But be sure to stretch correctly: "The proper way to stretch is to engage the muscle until you feel slight resistance. Hold that position for up to 30 seconds. Never bounce into a stretch since jerking into position causes injury." Be sure to keep joints loose and not fully extended or locked. And "If you feel a sharp or stabbing pain, youíre pushing it too far."

3. Pace Yourself
Another common pitfall is overdoing it after a period of inactivity. "Resist the urge to go gung ho," Solotoff says. "Playing multiple sets of tennis or back-to-back softball games can cause muscles to spasm and leads to repetitive overuse injury. Too much sudden activity can be discouraging and set you back. Start slowly and add intensity as you get stronger over time."

4. Hydrate, Hydrate, Hydrate
"If you arenít fully hydrated your muscles will cramp more easily. So be sure to drink plenty of water," Solotoff says.

Best Exercises for Pain

Now that youíre warmed up, hydrated, and wearing proper footwear, youíre for the pain-reducing benefits of regular exercise. Here are some of Solotoffís favorite ways to build strength and flexibility and improve balance safely outdoors without the need for equipment:

Walking
This exercise has numerous benefits, is accessible to practically everyone, and is a great way to maintain a healthy weight. In addition, "Walking eases stress on joints by strengthening the muscles around them and reduces pain from inflammation," he explains.

Begin with a short daily walk around your block or neighborhood and gradually increase the distance and quicken your pace. You might add a second walk to your day after dinner or increase a 10-minute walk to a 13-minute walk. When that starts to feel easier, go a little further. To avoid holes and bumps in sidewalks, consider using a schoolís track.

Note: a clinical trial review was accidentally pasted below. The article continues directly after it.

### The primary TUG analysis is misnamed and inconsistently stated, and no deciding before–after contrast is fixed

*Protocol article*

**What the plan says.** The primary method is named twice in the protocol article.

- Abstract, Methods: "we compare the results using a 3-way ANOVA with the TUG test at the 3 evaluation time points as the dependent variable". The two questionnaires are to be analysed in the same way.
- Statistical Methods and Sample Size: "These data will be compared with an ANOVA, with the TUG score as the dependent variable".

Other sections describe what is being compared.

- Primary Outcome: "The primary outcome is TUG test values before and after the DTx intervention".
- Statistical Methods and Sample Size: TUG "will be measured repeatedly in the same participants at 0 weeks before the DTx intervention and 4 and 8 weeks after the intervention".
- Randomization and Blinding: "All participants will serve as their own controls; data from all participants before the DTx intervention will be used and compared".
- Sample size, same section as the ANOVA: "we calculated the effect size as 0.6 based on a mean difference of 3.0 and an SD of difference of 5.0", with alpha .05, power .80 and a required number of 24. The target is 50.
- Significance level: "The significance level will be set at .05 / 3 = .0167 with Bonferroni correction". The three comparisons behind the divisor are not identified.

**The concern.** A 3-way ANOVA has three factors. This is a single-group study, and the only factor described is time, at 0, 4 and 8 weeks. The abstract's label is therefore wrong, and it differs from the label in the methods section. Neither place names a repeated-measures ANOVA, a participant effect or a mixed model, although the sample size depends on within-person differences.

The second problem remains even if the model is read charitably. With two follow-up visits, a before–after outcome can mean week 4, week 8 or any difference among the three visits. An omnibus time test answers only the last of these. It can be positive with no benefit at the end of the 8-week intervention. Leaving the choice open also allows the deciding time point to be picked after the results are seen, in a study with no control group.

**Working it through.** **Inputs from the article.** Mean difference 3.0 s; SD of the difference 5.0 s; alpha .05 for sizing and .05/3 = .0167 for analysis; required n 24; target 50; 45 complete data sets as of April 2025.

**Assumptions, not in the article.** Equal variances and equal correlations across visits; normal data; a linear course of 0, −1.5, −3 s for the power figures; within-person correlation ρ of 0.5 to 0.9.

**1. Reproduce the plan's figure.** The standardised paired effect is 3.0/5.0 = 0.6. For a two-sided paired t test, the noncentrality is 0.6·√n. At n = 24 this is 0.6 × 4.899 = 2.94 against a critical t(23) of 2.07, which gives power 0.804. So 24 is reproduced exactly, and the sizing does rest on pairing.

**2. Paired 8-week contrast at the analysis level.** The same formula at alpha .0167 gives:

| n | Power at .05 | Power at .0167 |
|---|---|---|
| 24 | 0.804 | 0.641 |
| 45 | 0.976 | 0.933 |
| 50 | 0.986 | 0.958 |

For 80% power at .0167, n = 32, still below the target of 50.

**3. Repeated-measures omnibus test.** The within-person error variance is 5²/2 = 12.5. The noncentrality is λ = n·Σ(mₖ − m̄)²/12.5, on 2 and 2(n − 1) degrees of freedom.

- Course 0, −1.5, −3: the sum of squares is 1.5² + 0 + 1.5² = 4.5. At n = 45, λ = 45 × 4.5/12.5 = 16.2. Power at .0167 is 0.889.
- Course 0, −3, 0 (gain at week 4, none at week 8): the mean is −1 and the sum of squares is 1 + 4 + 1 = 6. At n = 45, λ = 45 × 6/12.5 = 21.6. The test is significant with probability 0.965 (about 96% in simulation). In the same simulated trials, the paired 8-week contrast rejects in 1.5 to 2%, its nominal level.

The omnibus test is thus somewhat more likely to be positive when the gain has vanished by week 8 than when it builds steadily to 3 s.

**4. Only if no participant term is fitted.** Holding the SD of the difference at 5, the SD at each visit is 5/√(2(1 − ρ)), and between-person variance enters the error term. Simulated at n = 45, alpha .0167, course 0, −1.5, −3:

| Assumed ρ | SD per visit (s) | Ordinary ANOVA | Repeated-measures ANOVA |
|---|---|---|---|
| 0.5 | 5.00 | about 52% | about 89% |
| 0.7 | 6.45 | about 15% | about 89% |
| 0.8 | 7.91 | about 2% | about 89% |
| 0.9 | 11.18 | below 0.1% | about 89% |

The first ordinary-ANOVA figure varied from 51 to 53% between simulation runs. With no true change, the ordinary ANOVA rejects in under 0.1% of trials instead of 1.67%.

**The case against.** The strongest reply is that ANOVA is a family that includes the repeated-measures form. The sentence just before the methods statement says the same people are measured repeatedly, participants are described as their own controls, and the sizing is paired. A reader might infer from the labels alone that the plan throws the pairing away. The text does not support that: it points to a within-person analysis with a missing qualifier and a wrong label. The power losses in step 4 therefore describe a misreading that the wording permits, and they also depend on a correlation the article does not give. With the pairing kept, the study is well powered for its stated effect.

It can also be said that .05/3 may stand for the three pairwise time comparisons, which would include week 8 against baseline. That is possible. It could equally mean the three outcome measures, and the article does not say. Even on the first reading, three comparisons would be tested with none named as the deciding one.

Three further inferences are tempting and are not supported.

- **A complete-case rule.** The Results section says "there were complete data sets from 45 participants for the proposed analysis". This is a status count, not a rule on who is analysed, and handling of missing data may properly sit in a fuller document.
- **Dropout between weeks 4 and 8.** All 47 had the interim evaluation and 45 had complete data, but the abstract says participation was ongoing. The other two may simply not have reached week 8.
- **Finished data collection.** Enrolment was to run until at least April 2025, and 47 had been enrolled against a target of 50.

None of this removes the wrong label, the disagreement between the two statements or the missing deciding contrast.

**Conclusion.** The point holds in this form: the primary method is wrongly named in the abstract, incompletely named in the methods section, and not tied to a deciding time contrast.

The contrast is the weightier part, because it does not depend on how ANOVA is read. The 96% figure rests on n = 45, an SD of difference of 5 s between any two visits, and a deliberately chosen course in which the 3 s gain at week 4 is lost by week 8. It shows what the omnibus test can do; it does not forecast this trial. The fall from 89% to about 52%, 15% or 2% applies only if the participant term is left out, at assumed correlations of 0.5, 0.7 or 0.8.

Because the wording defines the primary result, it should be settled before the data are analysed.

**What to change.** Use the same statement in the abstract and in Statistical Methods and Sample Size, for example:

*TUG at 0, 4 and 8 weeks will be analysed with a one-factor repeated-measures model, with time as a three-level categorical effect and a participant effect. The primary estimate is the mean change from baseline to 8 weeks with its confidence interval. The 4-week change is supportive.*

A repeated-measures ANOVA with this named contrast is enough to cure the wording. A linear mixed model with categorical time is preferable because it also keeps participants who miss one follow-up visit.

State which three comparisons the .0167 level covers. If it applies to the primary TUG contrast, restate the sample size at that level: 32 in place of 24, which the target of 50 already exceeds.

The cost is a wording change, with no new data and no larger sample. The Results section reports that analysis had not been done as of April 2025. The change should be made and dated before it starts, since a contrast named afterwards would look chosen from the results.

Balance and Strength Training
Take advantage of opportunities to improve balance and strengthen legs and ankles during your walk. Experts say itís important to work on balance as we age: Good balance helps prevent fallsóone of the most common ways seniors in particular get hurt. As Solotoff explains, "Weak ankles roll more easily. Having strong ankles and the ability to respond properly from a neurological stand point can also be compromised as we get older." Known as ankle strategy in physical therapy speak, itís what enables the brain to anticipate and correctly position the body to avoid injury.

One good idea: "If you come across a bench, for instance, practice sitting and standing without using your hands. Repeat 10 times. For better balance, stand sideways behind the bench and lift one foot while holding on to the bench with one hand," says Solotoff.

Yoga or Tai Chi
Many benefits can be found in the age-old practices of yoga and tai chi. Both use your bodyís weight to build strength, which is necessary to perform everyday tasks like rising easily from a chair, climbing stairs, and carrying groceries.